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close this bookPoverty and HIV/AIDS in Sub-Saharan Africa (UNDP, 1998, 11 p.)
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View the documentPOVERTY AND HIV/AIDS IN SUB-SAHARAN AFRICA
View the documentHIV PREVALENCE - THE EVIDENCE
close this folderPOVERTY AS PROCESS
View the document(introduction...)
View the documentPoverty and HIV Infection
View the documentCoping with HIV and AIDS
View the documentIntergenerational Impacts of HIV
View the documentCONCLUSIONS
View the documentBIOGRAPHICAL NOTE
View the documentUNDP HIV-RELATED LANGUAGE POLICY

HIV PREVALENCE - THE EVIDENCE

Of the global total of 30 million persons living with HIV in 1997 some two-thirds (21 million) are in sub-Saharan Africa. Infection is concentrated in the socially and economically productive groups aged 15-45, with slightly more women infected than men. There are significant differences in the ages of infection of girls and boys with infection occurring at younger ages for girls (with girls and young women in some countries outnumbering boys and young men by factors of 5 or 6 in the age range 15-20). It is estimated that 12 million persons have died from HIV-related illnesses since the start of the epidemic worldwide, of whom approximately 9 million were Africans. It follows that the cumulative affected population in Africa taking into account spouses, children and elderly dependents must be of the order of 150 million1. This is a staggering proportion of the total population in sub-Saharan Africa - more than one quarter of Africans are directly affected by the HIV epidemic. Few people can remain unaffected in indirect ways, i.e. through the illness and death of relatives and colleagues.

1 21 million currently infected with HIV plus 9 million persons who have died from HIV-related illnesses times a factor of 5 to take account of those directly affected.

The levels of HIV prevalence in parts of Africa are extremely high - in Southern Africa there are now many countries with HIV infection rates in adults in the range of 20-25%. The gap between rural and urban HIV rates - previously substantial - is now narrowing rapidly in many countries. For some urban populations HIV is now as high as 40-50% - rates of infection earlier considered wholly improbable. One consequence of the high HIV infection rates among women is the increasing number of children with HIV (through mother to child transmission). It is estimated that there are presently some 8 million children in Africa who have lost one or both parents to HIV-related illnesses, and that by 2010 these numbers will have increased to some 40 million. In many countries the proportion of children who have lost one or both parents will be as high as 20-25% by the end of the first decade of the new millennium (Fig.1). These trends have direct implications for intergenerational poverty and impose immense challenges for policy makers.

Figure 1

AIDS ORPHANS UNDER 15 YEARS OF AGE AS A PERCENTAGE OF THE TOTAL POPULATION UNDER 15

East Africa


Fig.

Southern Africa


Fig.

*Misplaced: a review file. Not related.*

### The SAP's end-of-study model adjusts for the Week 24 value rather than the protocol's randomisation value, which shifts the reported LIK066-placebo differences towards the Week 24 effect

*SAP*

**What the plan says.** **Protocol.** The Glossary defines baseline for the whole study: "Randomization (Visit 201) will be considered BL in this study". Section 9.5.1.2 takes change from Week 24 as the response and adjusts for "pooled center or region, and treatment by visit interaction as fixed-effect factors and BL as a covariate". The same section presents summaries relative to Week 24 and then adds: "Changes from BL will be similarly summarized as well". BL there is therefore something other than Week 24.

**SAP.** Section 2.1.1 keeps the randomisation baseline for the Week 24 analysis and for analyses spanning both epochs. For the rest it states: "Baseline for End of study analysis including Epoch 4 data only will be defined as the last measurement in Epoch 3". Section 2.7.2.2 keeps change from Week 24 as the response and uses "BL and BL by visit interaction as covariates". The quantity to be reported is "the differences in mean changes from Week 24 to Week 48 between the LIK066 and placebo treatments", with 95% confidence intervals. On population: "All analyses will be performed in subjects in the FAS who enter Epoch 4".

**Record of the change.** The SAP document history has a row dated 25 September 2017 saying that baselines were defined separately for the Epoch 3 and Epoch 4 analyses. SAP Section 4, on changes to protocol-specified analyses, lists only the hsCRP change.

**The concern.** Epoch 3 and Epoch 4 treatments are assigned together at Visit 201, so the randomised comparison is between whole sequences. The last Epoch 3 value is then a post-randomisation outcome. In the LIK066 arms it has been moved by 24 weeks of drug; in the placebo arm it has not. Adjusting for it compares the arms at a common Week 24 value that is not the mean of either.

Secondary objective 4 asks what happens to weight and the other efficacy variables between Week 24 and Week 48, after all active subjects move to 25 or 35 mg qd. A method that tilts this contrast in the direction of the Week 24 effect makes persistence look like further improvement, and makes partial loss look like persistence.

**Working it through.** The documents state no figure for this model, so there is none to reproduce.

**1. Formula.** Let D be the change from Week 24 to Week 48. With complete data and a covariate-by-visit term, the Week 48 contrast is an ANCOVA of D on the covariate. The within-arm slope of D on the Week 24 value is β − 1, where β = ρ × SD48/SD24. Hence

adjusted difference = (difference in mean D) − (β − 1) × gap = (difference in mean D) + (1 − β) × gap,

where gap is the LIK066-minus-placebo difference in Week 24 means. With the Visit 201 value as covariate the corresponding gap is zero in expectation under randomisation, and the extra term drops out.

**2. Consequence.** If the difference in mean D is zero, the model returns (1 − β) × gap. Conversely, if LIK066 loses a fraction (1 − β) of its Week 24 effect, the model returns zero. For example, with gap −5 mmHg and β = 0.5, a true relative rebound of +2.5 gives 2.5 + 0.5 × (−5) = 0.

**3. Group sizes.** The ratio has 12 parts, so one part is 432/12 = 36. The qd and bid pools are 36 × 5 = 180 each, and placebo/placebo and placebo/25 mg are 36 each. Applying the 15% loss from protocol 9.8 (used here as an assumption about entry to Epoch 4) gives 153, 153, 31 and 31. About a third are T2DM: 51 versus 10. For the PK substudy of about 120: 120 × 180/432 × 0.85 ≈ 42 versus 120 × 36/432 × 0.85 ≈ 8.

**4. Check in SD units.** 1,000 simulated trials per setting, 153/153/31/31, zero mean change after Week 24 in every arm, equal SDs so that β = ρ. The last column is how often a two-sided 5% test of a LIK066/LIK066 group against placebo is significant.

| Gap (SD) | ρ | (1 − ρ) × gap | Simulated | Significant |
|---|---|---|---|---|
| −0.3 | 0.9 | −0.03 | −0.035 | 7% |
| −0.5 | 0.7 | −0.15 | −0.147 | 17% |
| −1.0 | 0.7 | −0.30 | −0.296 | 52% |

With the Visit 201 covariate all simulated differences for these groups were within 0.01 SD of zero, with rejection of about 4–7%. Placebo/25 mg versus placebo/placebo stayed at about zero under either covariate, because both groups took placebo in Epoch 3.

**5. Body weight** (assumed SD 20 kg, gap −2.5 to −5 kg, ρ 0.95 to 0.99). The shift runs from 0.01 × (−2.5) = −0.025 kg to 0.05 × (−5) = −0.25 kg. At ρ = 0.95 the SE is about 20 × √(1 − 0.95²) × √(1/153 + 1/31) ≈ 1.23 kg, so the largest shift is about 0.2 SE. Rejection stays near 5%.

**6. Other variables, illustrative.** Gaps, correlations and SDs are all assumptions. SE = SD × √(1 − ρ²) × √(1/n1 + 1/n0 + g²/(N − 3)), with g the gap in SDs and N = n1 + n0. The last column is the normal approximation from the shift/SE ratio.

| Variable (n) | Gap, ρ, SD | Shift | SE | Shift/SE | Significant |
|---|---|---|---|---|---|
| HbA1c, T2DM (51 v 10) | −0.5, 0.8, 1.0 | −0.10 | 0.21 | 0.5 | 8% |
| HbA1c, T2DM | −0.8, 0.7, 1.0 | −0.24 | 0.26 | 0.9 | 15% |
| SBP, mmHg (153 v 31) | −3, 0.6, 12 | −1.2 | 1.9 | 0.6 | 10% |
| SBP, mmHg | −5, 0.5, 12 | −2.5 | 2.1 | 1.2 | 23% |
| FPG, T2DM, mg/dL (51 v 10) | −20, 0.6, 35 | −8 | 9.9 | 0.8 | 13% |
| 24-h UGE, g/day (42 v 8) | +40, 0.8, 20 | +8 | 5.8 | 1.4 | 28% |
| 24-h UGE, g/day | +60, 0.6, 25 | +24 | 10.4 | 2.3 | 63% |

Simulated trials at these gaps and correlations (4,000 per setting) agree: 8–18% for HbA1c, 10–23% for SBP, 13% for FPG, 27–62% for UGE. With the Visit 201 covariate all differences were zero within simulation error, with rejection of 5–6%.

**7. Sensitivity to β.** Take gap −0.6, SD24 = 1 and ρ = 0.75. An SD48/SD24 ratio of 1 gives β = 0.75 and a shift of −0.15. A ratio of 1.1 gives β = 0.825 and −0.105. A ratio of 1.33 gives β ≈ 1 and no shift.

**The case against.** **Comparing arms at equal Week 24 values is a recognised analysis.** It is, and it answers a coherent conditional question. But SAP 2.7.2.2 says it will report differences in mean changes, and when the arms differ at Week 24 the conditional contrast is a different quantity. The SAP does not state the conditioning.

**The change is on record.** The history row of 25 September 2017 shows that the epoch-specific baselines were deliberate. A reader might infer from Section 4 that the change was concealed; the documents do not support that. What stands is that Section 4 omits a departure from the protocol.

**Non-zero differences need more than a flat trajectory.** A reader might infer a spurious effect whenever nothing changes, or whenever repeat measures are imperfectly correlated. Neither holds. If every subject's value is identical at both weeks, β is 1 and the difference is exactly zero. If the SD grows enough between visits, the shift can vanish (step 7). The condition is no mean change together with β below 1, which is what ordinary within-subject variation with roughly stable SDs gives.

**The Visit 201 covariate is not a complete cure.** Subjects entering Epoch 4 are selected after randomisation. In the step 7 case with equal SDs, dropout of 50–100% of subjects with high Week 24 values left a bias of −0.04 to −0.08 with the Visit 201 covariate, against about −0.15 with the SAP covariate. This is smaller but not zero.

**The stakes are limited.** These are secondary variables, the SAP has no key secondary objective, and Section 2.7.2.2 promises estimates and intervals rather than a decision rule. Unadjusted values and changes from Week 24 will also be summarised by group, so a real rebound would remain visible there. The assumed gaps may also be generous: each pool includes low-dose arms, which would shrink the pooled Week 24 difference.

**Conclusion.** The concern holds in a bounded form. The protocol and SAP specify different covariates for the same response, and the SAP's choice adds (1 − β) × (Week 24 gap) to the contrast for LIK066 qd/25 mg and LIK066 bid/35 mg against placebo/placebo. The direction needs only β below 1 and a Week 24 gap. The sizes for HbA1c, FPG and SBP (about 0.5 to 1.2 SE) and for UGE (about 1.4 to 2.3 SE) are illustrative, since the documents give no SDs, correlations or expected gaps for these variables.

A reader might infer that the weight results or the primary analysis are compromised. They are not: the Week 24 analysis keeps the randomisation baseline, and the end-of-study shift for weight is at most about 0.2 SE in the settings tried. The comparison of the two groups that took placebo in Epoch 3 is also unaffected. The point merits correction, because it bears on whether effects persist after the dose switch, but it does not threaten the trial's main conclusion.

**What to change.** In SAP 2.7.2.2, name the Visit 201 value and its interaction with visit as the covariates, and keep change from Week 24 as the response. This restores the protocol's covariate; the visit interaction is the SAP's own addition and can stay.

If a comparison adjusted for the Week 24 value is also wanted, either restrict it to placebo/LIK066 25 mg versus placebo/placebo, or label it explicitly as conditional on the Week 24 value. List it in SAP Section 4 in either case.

Source: International Programs Center - Populations Division, U.S. Bureau of the Census, Washington, DC

HIV infection is not confined to the poorest even though the poor account absolutely for most of those infected in Africa. There is limited evidence for a socio-economic gradient to HIV infection, with rates higher as one moves through the educational and socio-economic structure. It follows that the relationships between poverty and HIV are far from simple and direct and more complex forces are at work than just the effects of poverty alone. Indeed many of the non-poor in Africa have adopted and pursued life styles which expose them to HIV infection, with all the social and economic consequences that this entails. It follows that the capacity of individuals and households to cope with HIV and AIDS will depend on their initial endowment of assets - both human and financial. The poorest by definition are least able to cope with the effects of HIV/AIDS so that there is increasing immiseration for affected populations. Even the non-poor find their resources diminished by their experience of infection (morbidity and death), and there is increasing evidence in urban communities of an emerging class of those recently impoverished by the epidemic.

The effects of HIV and AIDS are reflected in the changes in Life Expectancy (Fig.2) which is the best summary indicator of the effects of HIV and AIDS on countries with high levels of HIV prevalence. These data are remarkable for what they illustrate of the demographic impact of the epidemic on African populations. In many countries adult mortality has doubled and trebled over the past decade and this is directly attributable to HIV and AIDS. What is now being experienced by these populations are levels of Life Expectancy which were typical of the 1950s. This is not confined to those living in poverty but nevertheless is concentrated on those living in poverty who account absolutely for most of those who die from HIV-related illnesses. These data reflect HIV infection which occurred in the late 1980s, and since then in many countries HIV prevalence has intensified rather than diminished. Thus the outlook for further declines in Life Expectancy is bleak indeed, both in the aggregate and for those who are the poorest.

Figure 2

LIFE EXPECTANCY RATE* WITH AND WITHOUT AIDS IN AFRICA: 1996

East Africa: 1996


Fig.

West and Central Africa: 1996


Fig.

B.F. - Burkina Faso
C.A.R. - Central African Republic
C.I.- Cd'Ivoire

Southern Africa: 1996


Fig.

* Life expectancy is the number of years an individual is expected to live.

Source: International Programs Center - Population Division, U.S. Bureau of Concensus, Washington, D.C.